Pioneer makes its own DVD-R discs of good quality which can be recorded at 2x.
Besides, there are some more well-known DVD-R makers whose products have the Pioneer's certification for operation in the 2x mode.
For the tests I also used a disc from TDK certified for operation in the 2X write mode.
During the recording I got impression that either the drive's BIOS contains a list of certified manufacturers, or discs of certified manufacturers contain a special mark in the service area which is used by the drive for determination of the maximum write speed.
Note that 4.7 GBytes indicated on a DVD-R disc means 4.7 billion bytes (G Bytes), that is why the disc has true 4.37 GBytes. This figure must be accounted for when an image of a DVD disc is created. If a size of standard DVD-Rs is not enough for you Pioneer offers double-size DVD-R discs of 9.4 GBytes.
Besides, the DVD-R format allows recording multisession DVD-R discs, but unfortunately, the Nero BurningROM doesn't support this feature. Besides, it can be impossible to read multisession DVD discs on most current devices because they just don't understand such type of DVD discs. But let's return to recording of DVD-R discs. The test recording was carried out with the packet of files of 4.21 GBytes. The discs were recorded in 1x and 2x modes.
Well, undoubtedly it's much more pleasant to work at 2x. Recording at 1x reminds me of the old times when I used a 2x CD-R drive :).
Operation with DVD-RW
The general principles of operation of the DVD-RW format are identical to operation of CD-RW discs. DVD-RW media is produced both by Pioneer and all big companies which deal in production of optical data storage devices. As they can be recorded only at 1x, there is no certification of products of third companies as far as speeds are concerned. Reportedly Pioneer plans on increasing the write speed for DVD-RW media, that is why certification may soon appear. We tested DVD-RW discs from Pioneer and TDK. The test recording was carried out with a packet of files of 4.21 GBytes.
Almost identical to CD-RW in capabilities, DVD-RW discs have their own unique disadvantages. First of all, this is a problem of compatibility with consumer devices. The matter is that a reflectivity factor of DVD-RW discs is 18-30%, which in fact equals reflectivity of two-layer DVD-ROM discs. That is why some devices take DVD-RW discs as usual two-layer DVD-ROM media and try to read the second layer contents, which results in an error. Such errors often occur in home devices. Here you can check whether your player is compatible with one or another DVD format.
Pioneer recommends to delete all data from a DVD-RW disc before using it first time. This procedure usually takes about an hour. Otherwise, you can come across some problems when playing a DVD-Video from this disc on a home DVD player. After that you can use fast cleaning which takes about two minutes. It's interesting that when I cleaned a Pioneer disc first time it took 66:20 minutes, but when I implemented the same operation with a TDK disc it took just several minutes. And the disc worked flawlessly after that.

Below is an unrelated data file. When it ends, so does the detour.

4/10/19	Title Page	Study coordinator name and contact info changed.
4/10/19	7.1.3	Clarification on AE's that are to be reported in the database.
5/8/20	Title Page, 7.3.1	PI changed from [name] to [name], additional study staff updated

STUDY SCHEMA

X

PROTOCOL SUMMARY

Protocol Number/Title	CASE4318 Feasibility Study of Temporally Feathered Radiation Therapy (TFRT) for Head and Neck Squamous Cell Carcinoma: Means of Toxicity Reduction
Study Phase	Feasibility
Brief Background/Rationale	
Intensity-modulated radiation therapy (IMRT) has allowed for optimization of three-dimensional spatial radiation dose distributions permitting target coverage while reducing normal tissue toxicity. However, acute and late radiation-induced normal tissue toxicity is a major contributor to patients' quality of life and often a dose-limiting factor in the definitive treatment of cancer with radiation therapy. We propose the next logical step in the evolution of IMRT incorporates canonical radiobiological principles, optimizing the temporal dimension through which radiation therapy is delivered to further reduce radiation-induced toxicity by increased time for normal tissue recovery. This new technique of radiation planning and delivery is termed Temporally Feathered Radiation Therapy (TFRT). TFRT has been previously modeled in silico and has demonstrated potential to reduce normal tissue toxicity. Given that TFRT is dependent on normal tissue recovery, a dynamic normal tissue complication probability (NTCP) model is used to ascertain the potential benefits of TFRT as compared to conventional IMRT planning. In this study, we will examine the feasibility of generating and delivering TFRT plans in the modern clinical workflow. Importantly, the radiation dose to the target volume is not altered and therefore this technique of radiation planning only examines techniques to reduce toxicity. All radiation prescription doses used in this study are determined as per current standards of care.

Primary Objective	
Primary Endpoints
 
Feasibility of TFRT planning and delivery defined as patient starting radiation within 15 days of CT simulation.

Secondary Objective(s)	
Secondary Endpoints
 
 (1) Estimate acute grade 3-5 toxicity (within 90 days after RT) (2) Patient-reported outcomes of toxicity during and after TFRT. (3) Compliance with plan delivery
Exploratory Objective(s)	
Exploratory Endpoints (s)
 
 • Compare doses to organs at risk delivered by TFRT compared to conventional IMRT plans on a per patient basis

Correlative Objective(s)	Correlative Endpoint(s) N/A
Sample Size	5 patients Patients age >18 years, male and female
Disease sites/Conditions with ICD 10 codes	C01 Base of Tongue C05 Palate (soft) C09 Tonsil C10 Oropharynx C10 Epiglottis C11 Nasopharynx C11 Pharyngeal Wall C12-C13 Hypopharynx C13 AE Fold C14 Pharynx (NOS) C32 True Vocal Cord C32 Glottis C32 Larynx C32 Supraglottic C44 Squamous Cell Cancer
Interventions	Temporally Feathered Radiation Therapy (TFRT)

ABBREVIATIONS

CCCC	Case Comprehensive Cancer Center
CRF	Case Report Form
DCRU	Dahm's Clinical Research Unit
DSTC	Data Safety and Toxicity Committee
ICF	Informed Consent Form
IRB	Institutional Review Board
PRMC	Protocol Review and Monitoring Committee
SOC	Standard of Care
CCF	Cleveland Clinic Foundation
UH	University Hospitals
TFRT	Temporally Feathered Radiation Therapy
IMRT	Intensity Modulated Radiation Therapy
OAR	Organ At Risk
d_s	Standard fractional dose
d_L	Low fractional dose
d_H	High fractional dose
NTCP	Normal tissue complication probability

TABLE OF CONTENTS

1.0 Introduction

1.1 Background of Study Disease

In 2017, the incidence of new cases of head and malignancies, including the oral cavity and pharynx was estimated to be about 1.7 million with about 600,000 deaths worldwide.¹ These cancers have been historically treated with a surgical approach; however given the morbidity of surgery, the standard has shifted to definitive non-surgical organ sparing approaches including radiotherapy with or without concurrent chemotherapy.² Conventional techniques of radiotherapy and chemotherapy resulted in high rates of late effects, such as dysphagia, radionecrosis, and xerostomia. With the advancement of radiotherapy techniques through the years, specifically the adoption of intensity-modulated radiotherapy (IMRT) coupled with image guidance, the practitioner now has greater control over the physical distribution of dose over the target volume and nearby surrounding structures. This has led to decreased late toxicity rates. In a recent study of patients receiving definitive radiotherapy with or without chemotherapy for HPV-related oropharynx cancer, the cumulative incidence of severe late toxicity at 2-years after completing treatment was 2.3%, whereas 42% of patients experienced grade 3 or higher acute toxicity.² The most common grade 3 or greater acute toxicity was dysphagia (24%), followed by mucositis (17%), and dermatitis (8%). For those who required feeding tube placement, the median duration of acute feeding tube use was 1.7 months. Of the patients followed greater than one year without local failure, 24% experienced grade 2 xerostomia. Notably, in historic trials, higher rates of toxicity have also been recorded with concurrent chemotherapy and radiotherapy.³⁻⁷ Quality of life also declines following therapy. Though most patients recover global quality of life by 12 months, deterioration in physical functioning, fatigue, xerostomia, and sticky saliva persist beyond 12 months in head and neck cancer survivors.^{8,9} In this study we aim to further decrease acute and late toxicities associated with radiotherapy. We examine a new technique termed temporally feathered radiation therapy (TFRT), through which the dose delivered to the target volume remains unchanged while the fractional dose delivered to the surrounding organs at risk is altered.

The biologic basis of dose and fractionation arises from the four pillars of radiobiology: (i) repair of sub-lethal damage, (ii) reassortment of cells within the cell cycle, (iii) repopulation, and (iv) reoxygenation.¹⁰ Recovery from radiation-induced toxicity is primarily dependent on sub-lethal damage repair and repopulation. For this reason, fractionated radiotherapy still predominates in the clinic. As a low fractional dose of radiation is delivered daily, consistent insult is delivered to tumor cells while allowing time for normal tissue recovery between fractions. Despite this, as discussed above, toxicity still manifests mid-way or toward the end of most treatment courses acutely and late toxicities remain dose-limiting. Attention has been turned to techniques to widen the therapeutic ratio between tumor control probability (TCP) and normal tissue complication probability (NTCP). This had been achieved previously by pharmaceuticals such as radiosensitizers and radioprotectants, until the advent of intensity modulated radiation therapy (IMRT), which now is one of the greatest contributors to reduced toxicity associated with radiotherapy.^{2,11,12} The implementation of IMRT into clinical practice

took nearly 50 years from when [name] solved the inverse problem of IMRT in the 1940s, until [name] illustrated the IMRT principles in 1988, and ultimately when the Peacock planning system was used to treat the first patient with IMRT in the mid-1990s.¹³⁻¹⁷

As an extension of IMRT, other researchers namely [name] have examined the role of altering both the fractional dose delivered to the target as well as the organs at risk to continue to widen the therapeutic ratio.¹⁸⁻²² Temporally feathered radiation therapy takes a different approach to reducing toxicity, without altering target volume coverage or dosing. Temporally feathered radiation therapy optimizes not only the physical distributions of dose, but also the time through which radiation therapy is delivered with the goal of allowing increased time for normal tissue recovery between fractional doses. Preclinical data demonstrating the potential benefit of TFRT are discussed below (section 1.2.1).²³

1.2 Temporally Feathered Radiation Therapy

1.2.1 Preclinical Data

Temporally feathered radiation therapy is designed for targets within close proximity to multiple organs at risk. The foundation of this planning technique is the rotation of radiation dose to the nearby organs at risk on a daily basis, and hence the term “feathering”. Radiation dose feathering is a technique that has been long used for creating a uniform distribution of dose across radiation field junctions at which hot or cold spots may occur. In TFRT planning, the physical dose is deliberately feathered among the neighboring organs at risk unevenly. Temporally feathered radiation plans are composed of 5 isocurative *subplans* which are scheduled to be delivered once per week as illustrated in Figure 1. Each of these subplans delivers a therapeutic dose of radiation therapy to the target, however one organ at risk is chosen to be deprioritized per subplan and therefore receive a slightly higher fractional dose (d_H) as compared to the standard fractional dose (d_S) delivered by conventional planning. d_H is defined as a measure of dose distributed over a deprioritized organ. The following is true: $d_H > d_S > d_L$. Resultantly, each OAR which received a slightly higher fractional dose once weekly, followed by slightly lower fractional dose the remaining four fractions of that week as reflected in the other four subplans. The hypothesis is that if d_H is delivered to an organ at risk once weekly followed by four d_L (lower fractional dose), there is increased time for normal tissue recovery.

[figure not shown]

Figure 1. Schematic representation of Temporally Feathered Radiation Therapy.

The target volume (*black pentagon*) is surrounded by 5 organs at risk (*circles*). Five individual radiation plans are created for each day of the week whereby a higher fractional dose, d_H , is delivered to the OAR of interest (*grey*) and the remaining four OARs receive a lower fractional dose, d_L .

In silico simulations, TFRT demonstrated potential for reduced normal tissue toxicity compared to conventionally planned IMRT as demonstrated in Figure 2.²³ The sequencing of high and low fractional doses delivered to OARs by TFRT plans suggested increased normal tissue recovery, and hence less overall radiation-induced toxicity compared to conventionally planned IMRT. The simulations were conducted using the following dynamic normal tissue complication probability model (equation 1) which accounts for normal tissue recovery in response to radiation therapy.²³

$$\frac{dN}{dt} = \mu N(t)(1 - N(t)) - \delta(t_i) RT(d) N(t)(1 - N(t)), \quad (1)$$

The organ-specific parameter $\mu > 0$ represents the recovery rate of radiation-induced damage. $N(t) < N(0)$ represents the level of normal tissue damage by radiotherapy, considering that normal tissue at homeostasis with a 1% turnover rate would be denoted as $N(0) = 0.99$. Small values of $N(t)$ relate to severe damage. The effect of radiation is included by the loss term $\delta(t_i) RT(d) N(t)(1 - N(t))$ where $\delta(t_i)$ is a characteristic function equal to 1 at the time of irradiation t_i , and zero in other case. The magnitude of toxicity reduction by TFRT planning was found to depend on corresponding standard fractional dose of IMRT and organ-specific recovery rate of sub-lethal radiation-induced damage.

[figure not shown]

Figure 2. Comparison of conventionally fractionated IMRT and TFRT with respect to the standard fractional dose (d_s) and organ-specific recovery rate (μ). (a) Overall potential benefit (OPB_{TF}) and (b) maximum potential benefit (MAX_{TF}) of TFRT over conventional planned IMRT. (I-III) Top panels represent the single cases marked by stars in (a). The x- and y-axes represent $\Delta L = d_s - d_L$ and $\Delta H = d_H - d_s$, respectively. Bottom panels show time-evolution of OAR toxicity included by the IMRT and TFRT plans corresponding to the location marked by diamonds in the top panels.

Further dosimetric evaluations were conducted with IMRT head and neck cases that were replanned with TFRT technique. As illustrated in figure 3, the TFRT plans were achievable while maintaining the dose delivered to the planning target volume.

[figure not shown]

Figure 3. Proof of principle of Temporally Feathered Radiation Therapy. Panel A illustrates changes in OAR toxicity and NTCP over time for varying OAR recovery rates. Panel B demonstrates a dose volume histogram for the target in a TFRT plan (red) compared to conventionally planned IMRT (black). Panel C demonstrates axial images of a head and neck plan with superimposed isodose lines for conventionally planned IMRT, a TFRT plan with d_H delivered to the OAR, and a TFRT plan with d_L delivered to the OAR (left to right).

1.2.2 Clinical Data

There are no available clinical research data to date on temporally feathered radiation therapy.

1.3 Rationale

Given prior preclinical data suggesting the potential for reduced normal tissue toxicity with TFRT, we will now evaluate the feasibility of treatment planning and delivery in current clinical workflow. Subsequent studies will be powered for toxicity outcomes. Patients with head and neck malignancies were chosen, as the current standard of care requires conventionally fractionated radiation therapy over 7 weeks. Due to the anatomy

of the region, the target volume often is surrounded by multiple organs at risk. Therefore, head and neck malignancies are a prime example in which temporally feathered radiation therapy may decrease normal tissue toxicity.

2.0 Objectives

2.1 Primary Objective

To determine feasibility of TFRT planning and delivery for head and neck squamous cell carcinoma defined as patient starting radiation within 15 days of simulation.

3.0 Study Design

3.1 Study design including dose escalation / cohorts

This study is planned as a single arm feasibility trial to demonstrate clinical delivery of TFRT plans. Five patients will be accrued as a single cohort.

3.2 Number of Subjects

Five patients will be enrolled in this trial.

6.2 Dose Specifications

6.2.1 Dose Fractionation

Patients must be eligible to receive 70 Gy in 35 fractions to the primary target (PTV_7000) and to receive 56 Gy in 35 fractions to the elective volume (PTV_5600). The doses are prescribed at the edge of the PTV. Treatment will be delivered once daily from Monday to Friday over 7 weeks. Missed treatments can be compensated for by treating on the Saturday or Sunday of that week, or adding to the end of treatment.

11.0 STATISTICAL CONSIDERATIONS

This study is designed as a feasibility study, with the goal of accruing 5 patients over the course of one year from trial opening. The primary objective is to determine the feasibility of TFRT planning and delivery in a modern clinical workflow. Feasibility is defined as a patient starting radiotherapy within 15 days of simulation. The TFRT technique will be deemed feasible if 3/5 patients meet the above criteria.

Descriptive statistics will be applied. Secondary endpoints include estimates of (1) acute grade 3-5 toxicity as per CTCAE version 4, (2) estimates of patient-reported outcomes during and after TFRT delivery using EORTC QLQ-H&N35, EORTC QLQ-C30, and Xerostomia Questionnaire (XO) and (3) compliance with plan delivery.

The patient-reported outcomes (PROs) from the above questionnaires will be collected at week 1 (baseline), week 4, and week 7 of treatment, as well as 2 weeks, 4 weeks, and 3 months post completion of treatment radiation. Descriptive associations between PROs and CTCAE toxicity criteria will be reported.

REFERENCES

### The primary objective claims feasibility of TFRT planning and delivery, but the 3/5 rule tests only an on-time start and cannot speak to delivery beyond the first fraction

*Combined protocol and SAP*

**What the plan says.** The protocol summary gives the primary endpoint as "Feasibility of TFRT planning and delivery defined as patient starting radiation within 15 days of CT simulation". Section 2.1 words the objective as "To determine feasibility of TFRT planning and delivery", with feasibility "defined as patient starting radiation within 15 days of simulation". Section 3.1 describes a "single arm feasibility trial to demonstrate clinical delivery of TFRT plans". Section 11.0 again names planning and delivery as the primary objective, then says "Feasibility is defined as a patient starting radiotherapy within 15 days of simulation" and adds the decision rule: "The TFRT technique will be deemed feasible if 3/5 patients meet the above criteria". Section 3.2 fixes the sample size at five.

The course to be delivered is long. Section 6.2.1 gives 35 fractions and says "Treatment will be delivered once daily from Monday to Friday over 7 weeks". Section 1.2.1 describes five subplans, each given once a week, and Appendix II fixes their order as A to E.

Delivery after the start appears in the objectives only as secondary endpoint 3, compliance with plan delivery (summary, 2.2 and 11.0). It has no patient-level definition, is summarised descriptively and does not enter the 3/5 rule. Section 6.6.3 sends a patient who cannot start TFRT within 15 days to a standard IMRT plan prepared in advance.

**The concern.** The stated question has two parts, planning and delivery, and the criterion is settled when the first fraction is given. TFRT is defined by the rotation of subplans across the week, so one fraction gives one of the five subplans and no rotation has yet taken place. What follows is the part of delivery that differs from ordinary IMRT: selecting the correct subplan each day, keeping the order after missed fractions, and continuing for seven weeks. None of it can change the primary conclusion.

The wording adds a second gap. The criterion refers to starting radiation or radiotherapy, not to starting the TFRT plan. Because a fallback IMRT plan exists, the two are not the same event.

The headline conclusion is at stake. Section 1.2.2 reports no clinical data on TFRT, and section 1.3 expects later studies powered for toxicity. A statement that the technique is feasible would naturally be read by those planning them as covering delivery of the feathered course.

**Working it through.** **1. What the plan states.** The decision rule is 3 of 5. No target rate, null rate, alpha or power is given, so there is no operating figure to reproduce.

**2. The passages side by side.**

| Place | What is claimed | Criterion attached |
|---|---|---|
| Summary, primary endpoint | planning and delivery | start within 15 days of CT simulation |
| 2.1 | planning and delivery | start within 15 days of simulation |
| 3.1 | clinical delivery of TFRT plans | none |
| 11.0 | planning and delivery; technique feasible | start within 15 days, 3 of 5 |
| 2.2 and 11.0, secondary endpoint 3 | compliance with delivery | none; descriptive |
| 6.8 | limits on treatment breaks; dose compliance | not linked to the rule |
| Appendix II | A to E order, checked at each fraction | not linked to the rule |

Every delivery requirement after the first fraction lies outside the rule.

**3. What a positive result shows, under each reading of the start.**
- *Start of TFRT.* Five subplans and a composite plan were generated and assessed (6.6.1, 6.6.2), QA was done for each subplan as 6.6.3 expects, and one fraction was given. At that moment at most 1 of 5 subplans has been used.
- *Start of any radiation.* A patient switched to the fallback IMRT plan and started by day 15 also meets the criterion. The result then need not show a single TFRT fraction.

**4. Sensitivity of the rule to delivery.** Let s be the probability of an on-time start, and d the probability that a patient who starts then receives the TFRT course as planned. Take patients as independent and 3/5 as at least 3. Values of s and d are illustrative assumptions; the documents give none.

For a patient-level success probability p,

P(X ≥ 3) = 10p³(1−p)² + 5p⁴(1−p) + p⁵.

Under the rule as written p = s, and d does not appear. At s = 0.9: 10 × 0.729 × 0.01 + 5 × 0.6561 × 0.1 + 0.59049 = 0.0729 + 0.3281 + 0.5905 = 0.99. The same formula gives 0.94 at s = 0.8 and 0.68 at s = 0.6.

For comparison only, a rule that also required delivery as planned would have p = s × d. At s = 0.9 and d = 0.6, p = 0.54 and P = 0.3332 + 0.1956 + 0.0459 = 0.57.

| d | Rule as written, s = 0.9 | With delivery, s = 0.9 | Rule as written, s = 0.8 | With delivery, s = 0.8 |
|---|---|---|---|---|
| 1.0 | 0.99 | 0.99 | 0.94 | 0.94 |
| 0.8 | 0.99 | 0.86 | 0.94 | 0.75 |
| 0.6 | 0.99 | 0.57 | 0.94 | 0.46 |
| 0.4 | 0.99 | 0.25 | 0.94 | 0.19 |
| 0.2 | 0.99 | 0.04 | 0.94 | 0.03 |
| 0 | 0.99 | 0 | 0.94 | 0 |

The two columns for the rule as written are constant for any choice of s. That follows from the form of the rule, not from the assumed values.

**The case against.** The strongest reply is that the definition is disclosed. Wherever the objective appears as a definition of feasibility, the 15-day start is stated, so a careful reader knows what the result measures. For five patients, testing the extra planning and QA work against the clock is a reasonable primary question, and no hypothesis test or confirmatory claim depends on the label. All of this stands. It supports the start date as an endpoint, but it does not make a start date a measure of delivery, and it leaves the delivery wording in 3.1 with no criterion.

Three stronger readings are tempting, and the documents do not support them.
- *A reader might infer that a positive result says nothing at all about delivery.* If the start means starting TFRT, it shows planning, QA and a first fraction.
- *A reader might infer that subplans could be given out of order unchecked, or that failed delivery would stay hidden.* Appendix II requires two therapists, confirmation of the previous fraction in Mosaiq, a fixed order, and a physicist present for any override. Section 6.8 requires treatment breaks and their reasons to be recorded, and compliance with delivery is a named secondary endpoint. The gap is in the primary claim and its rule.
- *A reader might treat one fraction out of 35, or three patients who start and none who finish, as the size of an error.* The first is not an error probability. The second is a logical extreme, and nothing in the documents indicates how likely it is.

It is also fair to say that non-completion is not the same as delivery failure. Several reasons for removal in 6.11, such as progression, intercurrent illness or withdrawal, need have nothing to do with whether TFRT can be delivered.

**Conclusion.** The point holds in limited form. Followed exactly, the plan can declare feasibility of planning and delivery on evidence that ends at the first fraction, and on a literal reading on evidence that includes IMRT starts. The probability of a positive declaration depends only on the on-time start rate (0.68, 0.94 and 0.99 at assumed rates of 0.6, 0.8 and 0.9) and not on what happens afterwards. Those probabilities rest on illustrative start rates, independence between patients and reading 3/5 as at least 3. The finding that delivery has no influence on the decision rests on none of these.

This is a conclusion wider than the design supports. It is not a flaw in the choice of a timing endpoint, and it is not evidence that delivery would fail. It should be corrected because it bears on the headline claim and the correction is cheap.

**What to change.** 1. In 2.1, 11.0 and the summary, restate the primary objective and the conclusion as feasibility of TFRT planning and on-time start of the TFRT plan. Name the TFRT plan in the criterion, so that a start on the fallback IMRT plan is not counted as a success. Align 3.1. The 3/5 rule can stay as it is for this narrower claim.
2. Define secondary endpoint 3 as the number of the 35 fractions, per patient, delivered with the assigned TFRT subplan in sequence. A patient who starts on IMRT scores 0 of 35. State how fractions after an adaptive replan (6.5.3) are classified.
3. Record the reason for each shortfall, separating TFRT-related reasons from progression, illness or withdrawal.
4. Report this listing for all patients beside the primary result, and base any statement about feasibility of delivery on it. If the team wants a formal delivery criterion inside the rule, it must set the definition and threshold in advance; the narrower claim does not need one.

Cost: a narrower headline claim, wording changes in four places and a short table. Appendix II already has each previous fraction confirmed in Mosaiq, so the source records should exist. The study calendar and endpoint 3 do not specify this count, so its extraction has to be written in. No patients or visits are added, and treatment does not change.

DVD-RW media, like CD-RW, can be used for packet recording, the same software is used in both cases. I used the Ahead InCD 3.24.3 program. You just have to insert a blank disc and the InCD will offer that you format it. Formatting takes a bit more time than an operation of complete disc cleaning, because after formatting the InCD tests discs for bad blocks. A disc size available for recording for a user, when the InCD is used, equals 4.12 GBytes.
Unfortunately, disc recording in the UDF format is a bit lower than in case of the DAO mode. But taking into account that operation with multisession discs is still awfully realized in most programs, the UDF can become an alternative to multisession DVD media.
Standard test suite for operation with CD and DVD discs
CD recording time
For comparison we chose the Toshiba SD-R1202 drive.
Recording of TDK Reflex Ultra (cyanine, 24x rated speed)
The cyanine discs are recorded faster by the Pioneer drive.
Recording of CD-R Mirex Gold (phthalocyanine, 24x rated speed)
The Toshiba copes better with the phthalocyanine discs.
As you can see, both drives record the discs at 8x almost equally. I'd like the maximum CD-R write speed of the Pioneer DVR-104 be increased at least to 12x.
Time spent for full formatting of a CD-RW disc in UDF format with the InCD ver. 3.24.3. CD-RW disc recording in UDF, 650 MBytes test packet in 6500 files, Philips CD-RW74 4x disc